With sparkling eyes and bad dance moves, the whites came. They drove an El Camino. They wielded saws unconvincingly. They shouted “Woo!”
And, while drinking Coca-Cola and sharing bottles of the black bubbly stuff with unfortunate natives, they built just what a small Mexican community where many speak an indigenous language needed: A giant Christmas tree made out of red lights that look like bottle tops.
This was an ad recently unleashed by the world’s largest beverage company upon Mexico — until it was pulled after protests by health and indigenous rights’ advocates.
The ad, it seemed, attempted to address prejudice against those who speak indigenous languages in Mexico. The brown community Coca-Cola’s pale angels visited includes many speakers of Mixe, a language spoken in the Mexican state of Oaxaca’s eastern mountains.
“This Christmas a group of young people decided to give something very special to the indigenous community of Totontepec [Villa] de Morelos in Oaxaca,” as the Associated Press translated. “You, too, open your heart.” Claiming that 81.6 percent of Mexicans speak an indigenous tongue, the ad concludes with the words “We will stay united” emblazoned on the tree in Mixe. Hashtag: “#AbreTuCorazon,” or “open your heart.”
Though the value of Fortune 500 companies’ holiday messaging is up for debate, the ad seemed to stumble on its own intentions. First, obesity and diabetes are prevalent in Mexico — as in the United States — and particularly among indigenous people in the south. Second: Didn’t the idea that indigenous communities needed Coca-Cola smack of the very colonialism to which they fell victim in the first place?
“White Mexicans can help,” one Twitter user wrote. “Give them back their land instead of a
#CocaCola and stop the repression.”
“Pathetic,” wrote another. “In this ad spoiled white youth give
#CocaCola to poor mexicans.”
The controversy comes at an unfortunate time for Coca-Cola. The same day the Mixe ad drew criticism, it was announced that an anti-obesity nonprofit the company had funded — and reportedly guided too closely — was being disbanded, as CBS reported.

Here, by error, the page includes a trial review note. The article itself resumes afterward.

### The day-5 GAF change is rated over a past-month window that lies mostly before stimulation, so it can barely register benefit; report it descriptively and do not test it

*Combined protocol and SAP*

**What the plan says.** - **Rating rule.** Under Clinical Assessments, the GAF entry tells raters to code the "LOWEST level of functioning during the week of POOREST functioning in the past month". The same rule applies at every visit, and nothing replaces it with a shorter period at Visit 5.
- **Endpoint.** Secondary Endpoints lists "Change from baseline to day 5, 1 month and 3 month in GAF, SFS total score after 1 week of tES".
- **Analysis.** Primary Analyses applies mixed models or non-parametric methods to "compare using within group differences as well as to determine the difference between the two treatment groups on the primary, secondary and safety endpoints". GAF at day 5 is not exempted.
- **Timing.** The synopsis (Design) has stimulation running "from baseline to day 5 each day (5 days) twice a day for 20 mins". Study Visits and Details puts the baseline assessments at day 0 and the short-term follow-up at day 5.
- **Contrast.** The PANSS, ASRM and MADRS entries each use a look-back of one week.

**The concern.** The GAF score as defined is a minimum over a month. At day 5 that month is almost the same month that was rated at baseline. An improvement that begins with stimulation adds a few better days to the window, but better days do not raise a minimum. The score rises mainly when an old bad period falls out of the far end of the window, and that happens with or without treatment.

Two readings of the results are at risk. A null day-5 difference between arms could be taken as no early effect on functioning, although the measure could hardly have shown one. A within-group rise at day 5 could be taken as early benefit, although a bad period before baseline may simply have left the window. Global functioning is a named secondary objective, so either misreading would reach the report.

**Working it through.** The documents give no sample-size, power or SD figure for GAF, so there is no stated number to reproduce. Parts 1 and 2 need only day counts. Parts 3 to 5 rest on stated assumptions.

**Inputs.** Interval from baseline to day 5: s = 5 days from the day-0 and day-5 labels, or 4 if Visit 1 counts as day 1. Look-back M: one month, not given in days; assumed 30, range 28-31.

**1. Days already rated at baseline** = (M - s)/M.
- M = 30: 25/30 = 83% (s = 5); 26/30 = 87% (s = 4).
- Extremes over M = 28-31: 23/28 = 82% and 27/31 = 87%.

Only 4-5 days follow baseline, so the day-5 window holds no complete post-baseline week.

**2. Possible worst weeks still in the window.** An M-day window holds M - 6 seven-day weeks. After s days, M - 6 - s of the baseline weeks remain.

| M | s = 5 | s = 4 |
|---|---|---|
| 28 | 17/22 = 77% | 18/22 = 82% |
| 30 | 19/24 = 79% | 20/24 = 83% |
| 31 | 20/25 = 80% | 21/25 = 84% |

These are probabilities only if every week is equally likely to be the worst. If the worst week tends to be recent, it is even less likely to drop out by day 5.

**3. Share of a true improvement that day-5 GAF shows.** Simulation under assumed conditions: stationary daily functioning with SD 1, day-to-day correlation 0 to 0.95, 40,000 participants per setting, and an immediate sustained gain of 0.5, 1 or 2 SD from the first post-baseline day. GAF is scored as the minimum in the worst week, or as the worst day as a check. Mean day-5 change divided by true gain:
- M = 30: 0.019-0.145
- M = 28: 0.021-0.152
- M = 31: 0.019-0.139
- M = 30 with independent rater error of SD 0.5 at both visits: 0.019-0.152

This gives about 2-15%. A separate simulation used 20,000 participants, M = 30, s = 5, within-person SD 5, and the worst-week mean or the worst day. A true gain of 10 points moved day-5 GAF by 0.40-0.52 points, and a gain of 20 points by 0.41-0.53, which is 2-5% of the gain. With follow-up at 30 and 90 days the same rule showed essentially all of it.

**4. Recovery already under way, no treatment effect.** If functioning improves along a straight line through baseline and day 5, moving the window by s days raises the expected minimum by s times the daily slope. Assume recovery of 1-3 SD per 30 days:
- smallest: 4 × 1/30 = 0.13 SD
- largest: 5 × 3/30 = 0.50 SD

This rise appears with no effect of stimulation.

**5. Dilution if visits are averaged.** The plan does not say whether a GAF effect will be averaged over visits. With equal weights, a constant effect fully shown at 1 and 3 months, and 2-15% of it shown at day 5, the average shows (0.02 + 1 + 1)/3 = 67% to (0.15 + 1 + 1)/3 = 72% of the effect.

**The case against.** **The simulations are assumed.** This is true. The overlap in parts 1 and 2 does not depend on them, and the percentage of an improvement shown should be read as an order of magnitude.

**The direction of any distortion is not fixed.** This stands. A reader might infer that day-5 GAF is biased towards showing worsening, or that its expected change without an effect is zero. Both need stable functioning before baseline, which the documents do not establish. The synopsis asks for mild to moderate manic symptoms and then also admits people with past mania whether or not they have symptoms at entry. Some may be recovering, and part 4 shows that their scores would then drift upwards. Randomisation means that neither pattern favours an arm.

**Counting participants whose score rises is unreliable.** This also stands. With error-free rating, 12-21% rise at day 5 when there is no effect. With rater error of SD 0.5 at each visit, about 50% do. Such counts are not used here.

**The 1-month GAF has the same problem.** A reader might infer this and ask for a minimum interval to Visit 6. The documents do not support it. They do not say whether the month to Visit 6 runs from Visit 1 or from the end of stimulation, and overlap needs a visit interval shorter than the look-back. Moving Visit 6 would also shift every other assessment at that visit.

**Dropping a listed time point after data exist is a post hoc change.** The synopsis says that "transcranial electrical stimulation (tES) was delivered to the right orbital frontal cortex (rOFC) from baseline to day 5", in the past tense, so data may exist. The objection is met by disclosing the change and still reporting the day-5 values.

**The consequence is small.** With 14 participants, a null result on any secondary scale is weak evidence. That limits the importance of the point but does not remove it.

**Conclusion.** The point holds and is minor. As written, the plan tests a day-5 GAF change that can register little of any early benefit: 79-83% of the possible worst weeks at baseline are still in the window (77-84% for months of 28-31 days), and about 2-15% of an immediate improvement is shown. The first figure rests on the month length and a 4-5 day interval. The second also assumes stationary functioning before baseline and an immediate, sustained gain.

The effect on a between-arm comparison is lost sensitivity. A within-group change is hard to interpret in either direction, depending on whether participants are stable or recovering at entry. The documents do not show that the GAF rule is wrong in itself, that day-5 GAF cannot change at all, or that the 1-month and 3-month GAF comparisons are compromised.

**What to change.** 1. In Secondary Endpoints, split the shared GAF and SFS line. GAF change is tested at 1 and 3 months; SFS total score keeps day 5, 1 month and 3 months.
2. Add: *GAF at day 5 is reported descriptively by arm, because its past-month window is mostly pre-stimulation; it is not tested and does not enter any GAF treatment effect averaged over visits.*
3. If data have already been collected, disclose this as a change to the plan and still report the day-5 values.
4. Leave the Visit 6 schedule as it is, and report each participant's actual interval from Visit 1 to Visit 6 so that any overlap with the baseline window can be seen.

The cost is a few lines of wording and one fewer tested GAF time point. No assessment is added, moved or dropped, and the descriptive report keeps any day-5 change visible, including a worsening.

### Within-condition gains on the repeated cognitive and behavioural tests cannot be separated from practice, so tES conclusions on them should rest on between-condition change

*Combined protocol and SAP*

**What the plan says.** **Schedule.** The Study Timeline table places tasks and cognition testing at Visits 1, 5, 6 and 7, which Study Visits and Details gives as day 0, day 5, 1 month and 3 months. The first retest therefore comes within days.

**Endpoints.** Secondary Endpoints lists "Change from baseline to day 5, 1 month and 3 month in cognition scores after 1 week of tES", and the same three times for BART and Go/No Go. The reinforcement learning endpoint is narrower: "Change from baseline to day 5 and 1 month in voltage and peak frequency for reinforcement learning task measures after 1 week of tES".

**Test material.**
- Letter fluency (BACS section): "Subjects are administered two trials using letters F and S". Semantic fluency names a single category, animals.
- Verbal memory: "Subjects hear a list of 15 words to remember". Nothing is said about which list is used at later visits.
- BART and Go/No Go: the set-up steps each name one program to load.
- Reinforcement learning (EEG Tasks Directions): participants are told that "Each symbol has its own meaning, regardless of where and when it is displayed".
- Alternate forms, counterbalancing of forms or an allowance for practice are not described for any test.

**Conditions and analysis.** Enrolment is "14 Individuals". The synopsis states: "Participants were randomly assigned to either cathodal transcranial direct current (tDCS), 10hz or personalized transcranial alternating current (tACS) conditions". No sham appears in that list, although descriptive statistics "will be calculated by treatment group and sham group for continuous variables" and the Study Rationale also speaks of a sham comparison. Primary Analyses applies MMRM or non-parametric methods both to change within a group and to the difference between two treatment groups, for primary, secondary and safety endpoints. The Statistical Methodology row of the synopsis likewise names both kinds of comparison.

“Effective immediately, GEBN is discontinuing operations due to resource limitations,” the Global Energy Balance Network said in a statement posted to its Web site. “We appreciate the commitment to energy balance that the membership has demonstrated since our inception, and encourage members to continue pursuing the mission ‘to connect and engage multi-disciplinary scientists and other experts around the globe dedicated to applying and advancing the science of energy balance to achieve healthier living.'”
Last week, the Associated Press reported on eyebrow-raising e-mail exchanges between the beverage company and the organization supposed to help combat the dangers its products present. The company, among other things, helped edit GEBN’s Web site and mission statement.
“I want to help your company avoid the image of being a problem in peoples’ lives and back to being a company that brings important and fun things to them,” the group’s president wrote to a Coke executive.
In the wake of the controversy, Coke’s chief scientist Rhona S. Applebaum resigned just before Thanksgiving.
“At one food industry conference in 2012, Dr. Applebaum gave a talk outlining Coca-Cola’s strategy of ‘cultivating relationships’ with top scientists as a way to ‘balance the debate’ about soft drinks,” the New York Times reported.